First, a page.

Labour hire licensing and Councils in South Australia: be ready by 1 September 2018
From 1 September 2018, any entity which “provides labour hire services” in South Australia must be licensed under the new Labour Hire Licensing Act 2017 (LHL Act) (or at least have applied for a licence).
Many Councils are presently involved in human resources relationships (the nomenclature includes “service sharing”, “secondments” and various other terms) which may satisfy the definition of “labour hire services” under the LHL Act. In such cases, the entity providing the worker (and paying the worker’s salary) will need a licence, or else that entity—and potentially also the recipient entity—will contravene the LHL Act.
When does one entity provide “labour hire services” to another entity?
It is useful to examine the LHL Act’s definition of “labour hire services” in full, as it contains some specific language which, in our view, will be important in determining whether or not typical Local Government relationships are covered. Section 7(1) of the LHL Act provides as follows:
A person (a provider) provides labour hire services if, in the course of conducting a business, the person supplies, to another person, a worker to do work in and as part of a business or commercial undertaking of the other person.
As an initial observation, it is clear from this definition that there must be two entities. Intra-Council secondments are therefore not covered, but virtually anything else—even the provision of a worker by a Council to a Council subsidiary—will satisfy the requirement for the existence of two entities.
The crucial part then is whether the first entity “in the course of conducting a business” provides the worker to the second entity, for the worker to perform work “in and as part of a business or commercial undertaking” of the second entity.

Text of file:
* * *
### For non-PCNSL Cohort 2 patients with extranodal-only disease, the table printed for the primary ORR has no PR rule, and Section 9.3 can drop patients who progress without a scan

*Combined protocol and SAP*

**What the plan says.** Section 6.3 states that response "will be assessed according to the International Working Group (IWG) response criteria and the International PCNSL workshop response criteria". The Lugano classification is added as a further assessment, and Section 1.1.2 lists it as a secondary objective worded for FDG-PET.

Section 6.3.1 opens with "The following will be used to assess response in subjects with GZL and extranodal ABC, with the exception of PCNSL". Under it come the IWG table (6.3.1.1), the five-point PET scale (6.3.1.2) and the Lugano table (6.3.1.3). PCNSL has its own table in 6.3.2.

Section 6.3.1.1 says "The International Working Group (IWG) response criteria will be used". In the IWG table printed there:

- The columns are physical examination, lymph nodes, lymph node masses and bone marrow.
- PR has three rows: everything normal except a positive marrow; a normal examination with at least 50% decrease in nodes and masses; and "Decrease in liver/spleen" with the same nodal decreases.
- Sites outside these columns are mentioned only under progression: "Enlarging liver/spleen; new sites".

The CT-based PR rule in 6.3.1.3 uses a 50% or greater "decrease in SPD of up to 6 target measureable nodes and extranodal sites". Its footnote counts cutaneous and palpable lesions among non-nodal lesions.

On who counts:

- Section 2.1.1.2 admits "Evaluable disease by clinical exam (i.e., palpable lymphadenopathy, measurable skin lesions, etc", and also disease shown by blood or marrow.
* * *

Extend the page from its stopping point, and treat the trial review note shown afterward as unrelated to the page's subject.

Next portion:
In our view, there is persuasive case law to support the proposition that many Council functions are neither a “business”, nor a “commercial undertaking”. The pure carrying out of a regulatory or governmental function would not, in our view, constitute either “business” or a “commercial undertaking”. However, on the other hand, it is clearly the case that various Council activities are commercial in nature. The Local Government Act 1999 in fact specifically contemplates that a Council may establish a business or otherwise engage in a commercial activity or enterprise, in the performance of its functions.
Further, the LHL Act is entirely untested by the Courts. It may be that a Court finds that the terms “business” and “commercial undertaking” should have a broader meaning than is ascribed to the terms in other legislative contexts, and therefore should indeed extend to purely governmental pursuits for the purposes of the LHL Act licensing regime. Accordingly, the assessment of whether any particular relationship does or does not attract the requirements of the LHL Act will at this point be, at best, an exercise of estimation.
Could an exception be made for Local Government?
This would be a matter either for the State Government to address by Regulations, or for the Commissioner for Consumer Affairs to address by notice in the Gazette.